Monday, June 29, 2015

Beginning Reading Right

Beginning Reading Right

Swen Nater (summarized from Why Our Children Can’t Read, McGuinness)


For most children, reading kicks into gear at age 6. At that time, or whenever it happens, a child needs to be equipped to unlock the English written code (the letters).  


3 Skills Needed to Unlock the English Written Code

Letters are symbols for sounds. In spoken words (e.g., cat), there is a sequence of sounds (first /c/ then /a/ last /t/). The Code for that word (the letters) is arranged from left to right (first “c” then “a” last “t”). Children who know how to unlock “cat,” match the letters to their sounds, in order. Children who can’t do this usually guess at words they don’t know.


There are three tools a child needs to unlock the code. (Remember, this does not need to be done overnight. Take it one skill at a time.)

  1. Segmentation (separating the sounds with the ears, in order)

Letters c, a, t are on the table in random order, not “cat.”


Teacher: What is the first sound you hear in cat?

Child:  /k/.

Child takes cut out “c” and puts in front of him.


Teacher: What is the next sound you hear in cat?

Child: /a/

Child places “a” to right of “c.”


Teacher: What is the next sound you hear in cat?

Child: /t/  

Child places “t” to right of “a.”


  1. Blending (making a word out of individual sounds)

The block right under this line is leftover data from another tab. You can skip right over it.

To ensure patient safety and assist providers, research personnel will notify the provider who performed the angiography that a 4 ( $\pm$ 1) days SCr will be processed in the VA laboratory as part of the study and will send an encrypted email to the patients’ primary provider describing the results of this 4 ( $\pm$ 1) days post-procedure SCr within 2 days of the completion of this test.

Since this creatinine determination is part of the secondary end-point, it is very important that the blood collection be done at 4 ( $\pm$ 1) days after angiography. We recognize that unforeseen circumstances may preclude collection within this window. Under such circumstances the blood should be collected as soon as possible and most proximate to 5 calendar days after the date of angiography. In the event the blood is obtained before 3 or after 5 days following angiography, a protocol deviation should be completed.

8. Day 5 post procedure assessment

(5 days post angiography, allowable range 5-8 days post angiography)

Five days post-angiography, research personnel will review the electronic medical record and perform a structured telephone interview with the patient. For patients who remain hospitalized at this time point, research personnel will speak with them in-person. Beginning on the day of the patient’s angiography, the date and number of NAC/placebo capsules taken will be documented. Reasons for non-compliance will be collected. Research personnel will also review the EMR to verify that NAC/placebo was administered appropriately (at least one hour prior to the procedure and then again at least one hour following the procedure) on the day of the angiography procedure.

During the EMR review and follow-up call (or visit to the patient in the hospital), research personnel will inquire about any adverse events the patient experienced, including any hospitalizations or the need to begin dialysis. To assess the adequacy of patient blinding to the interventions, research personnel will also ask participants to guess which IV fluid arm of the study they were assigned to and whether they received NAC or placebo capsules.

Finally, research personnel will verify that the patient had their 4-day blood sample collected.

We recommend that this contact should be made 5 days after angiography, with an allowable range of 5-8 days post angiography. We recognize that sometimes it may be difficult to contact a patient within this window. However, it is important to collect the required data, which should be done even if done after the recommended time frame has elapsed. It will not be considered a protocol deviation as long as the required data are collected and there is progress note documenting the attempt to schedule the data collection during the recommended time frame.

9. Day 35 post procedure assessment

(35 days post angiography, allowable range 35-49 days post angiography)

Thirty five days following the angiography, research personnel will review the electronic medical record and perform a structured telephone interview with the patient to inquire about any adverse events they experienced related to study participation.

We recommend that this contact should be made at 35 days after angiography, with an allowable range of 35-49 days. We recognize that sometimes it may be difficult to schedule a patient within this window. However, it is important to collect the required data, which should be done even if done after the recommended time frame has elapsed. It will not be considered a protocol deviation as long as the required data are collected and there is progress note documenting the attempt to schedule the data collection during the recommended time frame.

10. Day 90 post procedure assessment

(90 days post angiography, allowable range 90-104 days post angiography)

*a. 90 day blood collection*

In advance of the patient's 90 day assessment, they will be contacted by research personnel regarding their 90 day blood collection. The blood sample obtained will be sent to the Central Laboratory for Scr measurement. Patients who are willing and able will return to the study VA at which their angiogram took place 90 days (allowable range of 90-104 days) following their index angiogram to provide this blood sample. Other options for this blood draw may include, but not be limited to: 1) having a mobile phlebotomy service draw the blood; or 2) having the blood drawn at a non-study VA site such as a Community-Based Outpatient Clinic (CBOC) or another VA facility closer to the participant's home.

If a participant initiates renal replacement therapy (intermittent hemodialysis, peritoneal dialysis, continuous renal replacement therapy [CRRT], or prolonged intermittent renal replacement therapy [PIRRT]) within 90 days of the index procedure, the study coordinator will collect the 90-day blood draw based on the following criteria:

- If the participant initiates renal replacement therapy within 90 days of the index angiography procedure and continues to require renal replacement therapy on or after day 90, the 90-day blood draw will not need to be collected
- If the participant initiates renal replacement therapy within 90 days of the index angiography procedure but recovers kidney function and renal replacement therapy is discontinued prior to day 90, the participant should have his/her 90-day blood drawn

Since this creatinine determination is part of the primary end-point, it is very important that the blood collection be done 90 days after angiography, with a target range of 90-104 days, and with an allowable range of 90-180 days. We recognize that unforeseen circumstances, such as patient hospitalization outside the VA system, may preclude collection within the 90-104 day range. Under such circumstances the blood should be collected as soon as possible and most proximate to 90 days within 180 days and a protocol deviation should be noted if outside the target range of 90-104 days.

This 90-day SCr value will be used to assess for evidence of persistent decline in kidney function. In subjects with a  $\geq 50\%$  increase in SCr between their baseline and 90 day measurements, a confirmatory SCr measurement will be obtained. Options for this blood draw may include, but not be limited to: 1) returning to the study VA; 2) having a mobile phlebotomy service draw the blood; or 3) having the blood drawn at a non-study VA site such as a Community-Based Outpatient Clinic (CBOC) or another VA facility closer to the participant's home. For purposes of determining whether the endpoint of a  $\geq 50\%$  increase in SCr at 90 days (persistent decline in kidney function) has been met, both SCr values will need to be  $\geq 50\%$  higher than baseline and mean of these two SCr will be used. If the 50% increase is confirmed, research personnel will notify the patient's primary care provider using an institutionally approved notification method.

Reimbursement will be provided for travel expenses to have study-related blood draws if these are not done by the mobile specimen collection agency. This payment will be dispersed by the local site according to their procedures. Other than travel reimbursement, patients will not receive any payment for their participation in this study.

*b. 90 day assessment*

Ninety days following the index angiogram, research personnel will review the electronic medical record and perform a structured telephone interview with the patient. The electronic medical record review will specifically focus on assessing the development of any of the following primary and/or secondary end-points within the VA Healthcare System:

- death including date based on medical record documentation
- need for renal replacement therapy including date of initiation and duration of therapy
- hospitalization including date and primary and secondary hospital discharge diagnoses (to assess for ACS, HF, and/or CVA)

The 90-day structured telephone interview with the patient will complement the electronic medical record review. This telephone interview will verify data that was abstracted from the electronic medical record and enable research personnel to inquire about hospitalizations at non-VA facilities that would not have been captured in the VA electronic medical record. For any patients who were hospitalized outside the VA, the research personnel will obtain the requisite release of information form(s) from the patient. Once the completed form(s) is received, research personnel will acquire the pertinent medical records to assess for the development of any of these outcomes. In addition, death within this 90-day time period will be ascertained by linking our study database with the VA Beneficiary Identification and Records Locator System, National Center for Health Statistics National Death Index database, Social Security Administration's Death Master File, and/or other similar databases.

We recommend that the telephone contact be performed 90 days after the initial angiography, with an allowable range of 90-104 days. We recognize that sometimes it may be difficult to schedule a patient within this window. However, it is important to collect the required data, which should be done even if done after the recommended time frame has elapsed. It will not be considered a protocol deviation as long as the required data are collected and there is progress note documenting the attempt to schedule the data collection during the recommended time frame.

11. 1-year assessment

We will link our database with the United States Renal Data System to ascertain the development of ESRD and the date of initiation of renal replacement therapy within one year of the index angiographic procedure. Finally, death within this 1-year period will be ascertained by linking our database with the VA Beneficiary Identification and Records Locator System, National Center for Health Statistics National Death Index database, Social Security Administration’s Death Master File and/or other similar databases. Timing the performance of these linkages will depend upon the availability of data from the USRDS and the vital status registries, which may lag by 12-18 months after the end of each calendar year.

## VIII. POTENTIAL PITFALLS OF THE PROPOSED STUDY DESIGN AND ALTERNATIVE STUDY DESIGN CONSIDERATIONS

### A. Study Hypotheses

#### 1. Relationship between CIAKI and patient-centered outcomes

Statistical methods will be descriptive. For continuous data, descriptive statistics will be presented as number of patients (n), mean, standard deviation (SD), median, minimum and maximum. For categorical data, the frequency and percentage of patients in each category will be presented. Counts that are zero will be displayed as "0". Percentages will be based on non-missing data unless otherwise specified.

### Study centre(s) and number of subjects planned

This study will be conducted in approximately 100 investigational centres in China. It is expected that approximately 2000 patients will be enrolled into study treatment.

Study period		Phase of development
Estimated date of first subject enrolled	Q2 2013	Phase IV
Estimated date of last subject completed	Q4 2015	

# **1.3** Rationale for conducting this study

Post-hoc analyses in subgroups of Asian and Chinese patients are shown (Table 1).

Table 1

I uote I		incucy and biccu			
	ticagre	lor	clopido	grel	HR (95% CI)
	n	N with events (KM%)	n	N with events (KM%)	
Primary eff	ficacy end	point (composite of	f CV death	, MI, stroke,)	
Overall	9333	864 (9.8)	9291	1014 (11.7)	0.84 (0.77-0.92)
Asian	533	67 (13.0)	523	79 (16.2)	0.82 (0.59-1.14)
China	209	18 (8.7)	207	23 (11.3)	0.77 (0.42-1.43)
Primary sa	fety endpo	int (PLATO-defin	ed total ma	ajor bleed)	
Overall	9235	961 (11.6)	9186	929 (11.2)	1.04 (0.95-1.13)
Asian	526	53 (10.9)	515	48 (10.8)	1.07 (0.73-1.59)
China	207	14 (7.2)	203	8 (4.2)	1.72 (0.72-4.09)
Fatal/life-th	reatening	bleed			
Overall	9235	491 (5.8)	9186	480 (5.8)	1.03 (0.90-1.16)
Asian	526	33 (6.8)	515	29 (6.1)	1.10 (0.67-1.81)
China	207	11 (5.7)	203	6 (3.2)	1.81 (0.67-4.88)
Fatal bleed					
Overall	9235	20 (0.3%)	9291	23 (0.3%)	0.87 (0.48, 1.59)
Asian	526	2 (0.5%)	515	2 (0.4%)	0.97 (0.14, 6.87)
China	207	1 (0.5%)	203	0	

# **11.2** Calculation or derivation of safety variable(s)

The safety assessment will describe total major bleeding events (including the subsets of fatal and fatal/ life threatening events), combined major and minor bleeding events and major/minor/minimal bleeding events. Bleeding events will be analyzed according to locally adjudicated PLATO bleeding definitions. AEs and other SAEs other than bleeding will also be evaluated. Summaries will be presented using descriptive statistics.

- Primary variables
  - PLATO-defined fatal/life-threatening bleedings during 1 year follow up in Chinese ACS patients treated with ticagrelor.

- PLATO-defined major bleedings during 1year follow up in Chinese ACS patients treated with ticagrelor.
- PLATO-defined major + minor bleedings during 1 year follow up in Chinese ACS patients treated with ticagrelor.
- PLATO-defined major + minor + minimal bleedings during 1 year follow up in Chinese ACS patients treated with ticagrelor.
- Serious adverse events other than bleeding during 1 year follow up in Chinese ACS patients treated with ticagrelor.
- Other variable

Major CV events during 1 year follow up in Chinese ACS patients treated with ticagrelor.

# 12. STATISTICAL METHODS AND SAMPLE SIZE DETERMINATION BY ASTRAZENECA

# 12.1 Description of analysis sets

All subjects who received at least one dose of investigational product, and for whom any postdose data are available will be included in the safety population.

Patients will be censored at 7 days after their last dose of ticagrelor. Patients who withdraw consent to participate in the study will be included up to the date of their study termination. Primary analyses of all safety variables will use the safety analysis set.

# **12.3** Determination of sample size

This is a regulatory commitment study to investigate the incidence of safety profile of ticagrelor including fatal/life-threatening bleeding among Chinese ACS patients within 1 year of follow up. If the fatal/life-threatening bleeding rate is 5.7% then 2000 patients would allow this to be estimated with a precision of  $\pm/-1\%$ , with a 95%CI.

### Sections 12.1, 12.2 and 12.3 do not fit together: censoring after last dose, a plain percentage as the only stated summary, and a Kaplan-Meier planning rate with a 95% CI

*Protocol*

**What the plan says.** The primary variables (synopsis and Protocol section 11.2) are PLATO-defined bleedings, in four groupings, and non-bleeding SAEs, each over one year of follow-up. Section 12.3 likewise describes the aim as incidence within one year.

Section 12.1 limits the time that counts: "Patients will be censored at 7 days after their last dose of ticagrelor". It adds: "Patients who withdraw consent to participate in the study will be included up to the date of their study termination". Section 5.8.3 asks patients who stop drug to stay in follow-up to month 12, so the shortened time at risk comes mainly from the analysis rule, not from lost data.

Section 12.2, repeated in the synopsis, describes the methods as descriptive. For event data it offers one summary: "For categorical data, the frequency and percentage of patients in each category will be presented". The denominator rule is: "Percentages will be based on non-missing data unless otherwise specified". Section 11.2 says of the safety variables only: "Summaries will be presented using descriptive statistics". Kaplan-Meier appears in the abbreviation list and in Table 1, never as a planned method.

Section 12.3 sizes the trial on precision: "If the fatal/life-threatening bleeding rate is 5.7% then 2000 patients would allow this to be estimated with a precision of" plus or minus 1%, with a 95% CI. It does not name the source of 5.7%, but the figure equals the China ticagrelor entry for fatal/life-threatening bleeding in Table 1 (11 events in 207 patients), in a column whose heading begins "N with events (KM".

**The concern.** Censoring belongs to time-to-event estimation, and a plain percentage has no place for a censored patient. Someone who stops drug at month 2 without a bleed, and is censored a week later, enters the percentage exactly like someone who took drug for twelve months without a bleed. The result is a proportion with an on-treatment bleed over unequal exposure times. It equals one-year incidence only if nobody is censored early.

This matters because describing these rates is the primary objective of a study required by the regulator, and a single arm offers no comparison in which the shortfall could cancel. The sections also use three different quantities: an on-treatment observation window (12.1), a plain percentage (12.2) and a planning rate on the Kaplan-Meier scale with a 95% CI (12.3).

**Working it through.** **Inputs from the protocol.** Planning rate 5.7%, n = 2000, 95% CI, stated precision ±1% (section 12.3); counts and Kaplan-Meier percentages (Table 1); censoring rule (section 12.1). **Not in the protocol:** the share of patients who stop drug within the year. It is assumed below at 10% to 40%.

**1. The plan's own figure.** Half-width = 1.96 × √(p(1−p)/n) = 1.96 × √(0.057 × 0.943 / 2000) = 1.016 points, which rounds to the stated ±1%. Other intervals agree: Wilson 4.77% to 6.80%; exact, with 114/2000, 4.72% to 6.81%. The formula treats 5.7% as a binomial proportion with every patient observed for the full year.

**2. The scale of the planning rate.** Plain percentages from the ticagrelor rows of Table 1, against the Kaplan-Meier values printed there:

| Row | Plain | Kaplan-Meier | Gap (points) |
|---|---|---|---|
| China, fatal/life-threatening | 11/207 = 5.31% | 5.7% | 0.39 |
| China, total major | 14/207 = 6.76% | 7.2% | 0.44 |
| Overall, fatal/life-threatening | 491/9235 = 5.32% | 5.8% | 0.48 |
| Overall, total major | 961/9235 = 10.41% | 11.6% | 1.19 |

Cut out letters are placed on table in the form of a word (e.g., cat). Teacher (pointing to first letter): What sound is this?

Child: /k/


Teacher (pointing to second letter): What sound is this?

Child: /a/


Teacher (pointing at third letter): What sound is this?

Child: /t/


Once all the sounds are identified, teacher points to, and asks for sounds, faster this time.


Teacher: What is the word? (If he can’t read it, have him say the sounds faster, or help him say them.)

Teacher: Write each letter and say the sound as you write that letter.

Child does that.

Teacher (pointing at the word): What word is this?

Child reads the word.


  1. Moving Sounds Around (hearing the same sound in different parts of the word)

Cut out letters (2 vowels and 4 consonants he knows) are placed on table.


Teacher: Spell cat.

Child arranges cut-out letters to form the word.


Now change cat to bat.

Child removes “c” and replaces with “b.”

Example of a sequence: cat, bat, mat, mot, pot, pom, pam, tam, bam, bom.


A child who is taught in this way, will understand how the code works and will have the skills to unlock new words. No guessing necessary.  


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